In a return to the order to show cause and at oral argument, plaintiff's attorney asserted that the appeal was not brought in bad faith and is not otherwise frivolous.   We disagree as to the second point.   As we will explain, monetary sanctions payable to the court are appropriate because this appeal is frivolous in that it indisputably has no merit.  (In re Marriage of Flaherty (1982) 31 Cal.3d 637, 650, 183 Cal.Rptr. 508, 646 P.2d 179.)


On December 3, 1999, defendant Lewis was employed by the Sacramento County Fire Protection District as an arson investigator.1  As an arson investigator, Lewis had the status of a peace officer.  (Pen.Code, § 830.37, subd. (a).)  His duties required him to be on call 24 hours a day, seven days a week.   He was assigned a district van for use in the performance of his duties.

Although December 3 was Lewis's regularly scheduled day off, he decided to go to the office to complete some reports.   En route, he drove his  district van onto Highway 50.   At about the same time, plaintiff left her home to drive to her job in Folsom.   She entered Highway 50 and moved to the far left lane.

Lewis testified he first noticed plaintiff when, in the far left lane, she drove to within a few feet of his van.   Plaintiff abruptly moved to the second lane, passed Lewis, cut in front of him, nearly hitting his van, and sped off down the road.   Lewis used his cell phone to call the sheriff's communication center to report a reckless driver.

When plaintiff caught up to the next vehicle in the far left lane, she abruptly crossed three lanes of traffic to the far right lane without signaling.   As she did so, several other drivers had to apply their brakes to avoid a collision.   Because plaintiff was endangering other motorists, Lewis decided to make a vehicle stop.   He used his radio to call the sheriff's department for assistance.

Lewis caught up to plaintiff, who was back in the far left lane, and turned on his red light and siren.   Plaintiff responded by fleeing.   She drove for several miles at speeds that reached 90 to 95 miles an hour before finally stopping.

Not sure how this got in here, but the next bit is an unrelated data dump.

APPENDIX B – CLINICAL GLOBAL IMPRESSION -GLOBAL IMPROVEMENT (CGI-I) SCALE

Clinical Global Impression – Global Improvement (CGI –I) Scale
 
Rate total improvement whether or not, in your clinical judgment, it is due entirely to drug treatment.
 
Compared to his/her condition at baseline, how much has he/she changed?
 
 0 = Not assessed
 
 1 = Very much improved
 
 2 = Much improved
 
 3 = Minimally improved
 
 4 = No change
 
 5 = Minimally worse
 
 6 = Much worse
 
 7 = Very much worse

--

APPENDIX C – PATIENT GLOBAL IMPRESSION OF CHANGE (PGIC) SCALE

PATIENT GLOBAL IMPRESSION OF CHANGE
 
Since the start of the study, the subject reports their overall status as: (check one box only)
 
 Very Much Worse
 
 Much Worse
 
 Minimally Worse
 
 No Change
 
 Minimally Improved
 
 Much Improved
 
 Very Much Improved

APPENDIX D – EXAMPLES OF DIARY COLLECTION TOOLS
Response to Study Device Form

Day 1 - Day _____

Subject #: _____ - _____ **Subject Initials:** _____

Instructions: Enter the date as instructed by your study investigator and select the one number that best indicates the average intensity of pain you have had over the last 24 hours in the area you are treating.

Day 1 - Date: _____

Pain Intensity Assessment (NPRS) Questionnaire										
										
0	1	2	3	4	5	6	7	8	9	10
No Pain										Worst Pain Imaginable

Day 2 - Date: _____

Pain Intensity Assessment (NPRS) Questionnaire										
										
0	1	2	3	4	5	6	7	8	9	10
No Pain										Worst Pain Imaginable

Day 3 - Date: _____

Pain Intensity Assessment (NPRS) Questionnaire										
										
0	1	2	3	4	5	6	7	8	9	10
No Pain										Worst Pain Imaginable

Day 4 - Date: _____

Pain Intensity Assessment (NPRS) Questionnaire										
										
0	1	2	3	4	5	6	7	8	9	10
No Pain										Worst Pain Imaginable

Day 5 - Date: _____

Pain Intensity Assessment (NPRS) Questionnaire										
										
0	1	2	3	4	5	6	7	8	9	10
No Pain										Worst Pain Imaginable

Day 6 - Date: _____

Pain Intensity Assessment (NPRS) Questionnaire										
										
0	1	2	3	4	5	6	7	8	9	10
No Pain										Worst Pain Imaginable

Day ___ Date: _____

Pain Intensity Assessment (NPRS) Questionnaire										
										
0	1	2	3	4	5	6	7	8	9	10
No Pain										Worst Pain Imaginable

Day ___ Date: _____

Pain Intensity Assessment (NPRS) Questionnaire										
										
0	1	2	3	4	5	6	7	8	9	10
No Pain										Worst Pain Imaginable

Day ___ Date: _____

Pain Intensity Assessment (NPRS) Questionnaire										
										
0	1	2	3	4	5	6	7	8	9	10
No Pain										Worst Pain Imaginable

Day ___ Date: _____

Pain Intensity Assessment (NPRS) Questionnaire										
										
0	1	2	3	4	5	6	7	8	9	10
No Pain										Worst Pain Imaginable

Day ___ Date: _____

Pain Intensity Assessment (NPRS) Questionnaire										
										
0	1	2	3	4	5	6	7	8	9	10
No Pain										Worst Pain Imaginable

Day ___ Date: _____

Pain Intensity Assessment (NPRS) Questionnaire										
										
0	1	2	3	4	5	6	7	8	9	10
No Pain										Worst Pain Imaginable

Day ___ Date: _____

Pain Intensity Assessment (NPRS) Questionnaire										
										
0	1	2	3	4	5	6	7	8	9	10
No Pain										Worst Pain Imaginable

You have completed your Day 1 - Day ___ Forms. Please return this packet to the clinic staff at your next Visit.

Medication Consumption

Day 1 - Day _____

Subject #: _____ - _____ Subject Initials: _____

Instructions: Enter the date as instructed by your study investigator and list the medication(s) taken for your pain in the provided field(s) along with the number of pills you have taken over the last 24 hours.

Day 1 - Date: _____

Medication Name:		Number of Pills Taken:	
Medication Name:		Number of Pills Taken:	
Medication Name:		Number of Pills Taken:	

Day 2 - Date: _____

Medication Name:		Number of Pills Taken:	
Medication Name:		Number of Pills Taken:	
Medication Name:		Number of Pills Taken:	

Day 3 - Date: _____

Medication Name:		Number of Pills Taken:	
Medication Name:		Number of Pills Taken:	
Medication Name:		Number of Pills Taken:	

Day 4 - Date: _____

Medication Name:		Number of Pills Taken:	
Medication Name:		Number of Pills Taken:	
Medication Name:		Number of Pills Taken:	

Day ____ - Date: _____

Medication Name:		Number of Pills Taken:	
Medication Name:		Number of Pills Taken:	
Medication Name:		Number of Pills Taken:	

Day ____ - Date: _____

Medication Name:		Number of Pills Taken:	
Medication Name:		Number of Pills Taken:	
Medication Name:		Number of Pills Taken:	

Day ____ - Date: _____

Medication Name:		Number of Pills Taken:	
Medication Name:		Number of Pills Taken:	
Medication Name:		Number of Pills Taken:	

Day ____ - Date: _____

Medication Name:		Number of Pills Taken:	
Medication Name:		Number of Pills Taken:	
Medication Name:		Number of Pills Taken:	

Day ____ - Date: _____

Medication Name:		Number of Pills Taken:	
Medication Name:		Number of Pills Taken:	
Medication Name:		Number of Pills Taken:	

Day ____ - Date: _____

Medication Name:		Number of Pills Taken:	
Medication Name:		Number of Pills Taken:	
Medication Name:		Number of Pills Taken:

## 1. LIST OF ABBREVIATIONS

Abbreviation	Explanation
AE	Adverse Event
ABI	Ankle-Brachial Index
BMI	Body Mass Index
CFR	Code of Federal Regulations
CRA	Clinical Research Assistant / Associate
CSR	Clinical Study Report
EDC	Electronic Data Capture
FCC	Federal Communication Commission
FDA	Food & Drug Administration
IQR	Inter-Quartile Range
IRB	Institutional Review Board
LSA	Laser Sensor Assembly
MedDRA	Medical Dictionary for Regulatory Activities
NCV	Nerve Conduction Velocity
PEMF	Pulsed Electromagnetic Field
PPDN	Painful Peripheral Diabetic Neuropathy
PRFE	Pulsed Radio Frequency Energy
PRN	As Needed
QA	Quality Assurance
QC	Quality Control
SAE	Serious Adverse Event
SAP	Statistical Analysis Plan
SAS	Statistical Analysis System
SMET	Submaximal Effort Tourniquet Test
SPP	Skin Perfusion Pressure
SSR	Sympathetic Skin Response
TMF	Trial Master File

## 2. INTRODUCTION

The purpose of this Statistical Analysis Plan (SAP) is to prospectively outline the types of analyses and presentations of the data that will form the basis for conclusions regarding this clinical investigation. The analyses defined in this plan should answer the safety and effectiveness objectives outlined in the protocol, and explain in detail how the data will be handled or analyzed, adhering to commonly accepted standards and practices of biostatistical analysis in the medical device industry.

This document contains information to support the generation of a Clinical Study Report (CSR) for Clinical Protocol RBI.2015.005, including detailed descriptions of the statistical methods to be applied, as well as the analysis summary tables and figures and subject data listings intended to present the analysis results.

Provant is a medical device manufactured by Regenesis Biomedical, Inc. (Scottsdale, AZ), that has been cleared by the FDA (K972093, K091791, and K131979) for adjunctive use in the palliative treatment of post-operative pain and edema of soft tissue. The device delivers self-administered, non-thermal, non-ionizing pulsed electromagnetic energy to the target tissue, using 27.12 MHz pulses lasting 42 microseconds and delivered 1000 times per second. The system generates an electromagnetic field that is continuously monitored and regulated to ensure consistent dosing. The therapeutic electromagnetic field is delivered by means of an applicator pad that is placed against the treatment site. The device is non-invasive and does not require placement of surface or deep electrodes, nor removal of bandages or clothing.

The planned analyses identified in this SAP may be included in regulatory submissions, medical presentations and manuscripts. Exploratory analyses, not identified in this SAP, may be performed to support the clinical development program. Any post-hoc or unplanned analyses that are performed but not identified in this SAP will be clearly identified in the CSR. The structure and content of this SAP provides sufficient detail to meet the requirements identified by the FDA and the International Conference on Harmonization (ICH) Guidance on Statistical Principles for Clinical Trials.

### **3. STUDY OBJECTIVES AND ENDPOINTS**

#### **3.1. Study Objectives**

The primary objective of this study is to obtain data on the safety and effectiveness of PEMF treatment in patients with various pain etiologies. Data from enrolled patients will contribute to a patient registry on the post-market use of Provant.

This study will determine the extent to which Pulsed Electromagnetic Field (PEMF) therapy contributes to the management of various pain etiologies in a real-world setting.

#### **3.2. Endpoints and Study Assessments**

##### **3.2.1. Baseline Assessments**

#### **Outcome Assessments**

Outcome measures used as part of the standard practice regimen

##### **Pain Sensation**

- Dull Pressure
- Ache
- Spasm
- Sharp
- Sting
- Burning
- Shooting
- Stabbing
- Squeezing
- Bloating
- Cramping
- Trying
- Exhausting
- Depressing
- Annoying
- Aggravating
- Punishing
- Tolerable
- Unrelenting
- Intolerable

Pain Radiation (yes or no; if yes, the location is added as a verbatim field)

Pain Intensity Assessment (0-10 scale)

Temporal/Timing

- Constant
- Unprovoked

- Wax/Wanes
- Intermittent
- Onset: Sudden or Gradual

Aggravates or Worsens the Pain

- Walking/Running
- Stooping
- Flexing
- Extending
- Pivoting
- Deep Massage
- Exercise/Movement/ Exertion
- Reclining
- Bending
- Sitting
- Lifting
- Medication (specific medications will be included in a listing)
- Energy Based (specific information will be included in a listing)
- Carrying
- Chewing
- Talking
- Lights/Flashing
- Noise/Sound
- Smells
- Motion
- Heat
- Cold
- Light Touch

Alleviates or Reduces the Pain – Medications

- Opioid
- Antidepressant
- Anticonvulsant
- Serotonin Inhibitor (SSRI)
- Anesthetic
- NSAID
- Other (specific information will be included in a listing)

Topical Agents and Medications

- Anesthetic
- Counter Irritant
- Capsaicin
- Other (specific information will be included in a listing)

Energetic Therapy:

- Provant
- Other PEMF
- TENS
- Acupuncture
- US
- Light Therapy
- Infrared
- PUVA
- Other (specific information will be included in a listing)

Plaintiff testified she first noticed Lewis when he came up behind her in the far left lane.   At that time, she was driving between 70 and 75 miles per hour.   While conceding that she was exceeding the speed limit, plaintiff claimed she was just going with the flow of traffic.   When she saw the red light and heard the siren, she moved to the next lane and accelerated.   During what she calls “the chase,” she made several lane changes and speed changes in an effort to get away from Lewis.   After five to ten minutes, she pulled to the side of the road and stopped.   Plaintiff explained her conduct by saying that, although the red light and siren indicated Lewis might be a law enforcement officer, she thought it was more likely that he was a “road-rage driver.”

When plaintiff stopped, Lewis directed her to get out of the car.   He put handcuffs on her.   Sheriff's Deputy Maubach then arrived, and plaintiff was placed in the back of Maubach's patrol car.   Lewis asked for and received permission to search plaintiff's car.   Maubach called for a driver's license check.   The search and license check were negative.   Lewis then decided to issue a citation for reckless driving and to release plaintiff.

The Sacramento County Fire Protection District had a policy against its arson investigators making off-duty misdemeanor traffic arrests.   When Fire Marshal Vernon Brown learned of this incident, he contacted plaintiff and solicited a citizen's complaint against Lewis from her, which Brown sustained.   Brown ultimately met with the prosecutor and successfully asked that the traffic citation be dismissed.

 Plaintiff then commenced this lawsuit against Lewis, the Sacramento County Fire Protection District, the Sacramento County Sheriff's Department, and the County of Sacramento.   She seeks compensatory and punitive damages for false imprisonment, assault, battery, intentional infliction of emotional distress, negligent infliction of emotional distress, interference with civil rights (42 U.S.C. § 1983), and malicious prosecution.2  The trial court granted summary judgment in favor of all defendants.



The purpose of summary judgment is to determine whether the parties possess evidence that requires the weighing procedures of a trial.  (Lyons v. Security Pacific Nat. Bank (1995) 40 Cal.App.4th 1001, 1013, 48 Cal.Rptr.2d 174.)   Accordingly, a motion for summary judgment should be denied when the parties' submissions demonstrate the existence of a triable issue of material fact.  (AARTS Productions, Inc. v. Crocker National Bank (1986) 179 Cal.App.3d 1061, 1065, 225 Cal.Rptr. 203.)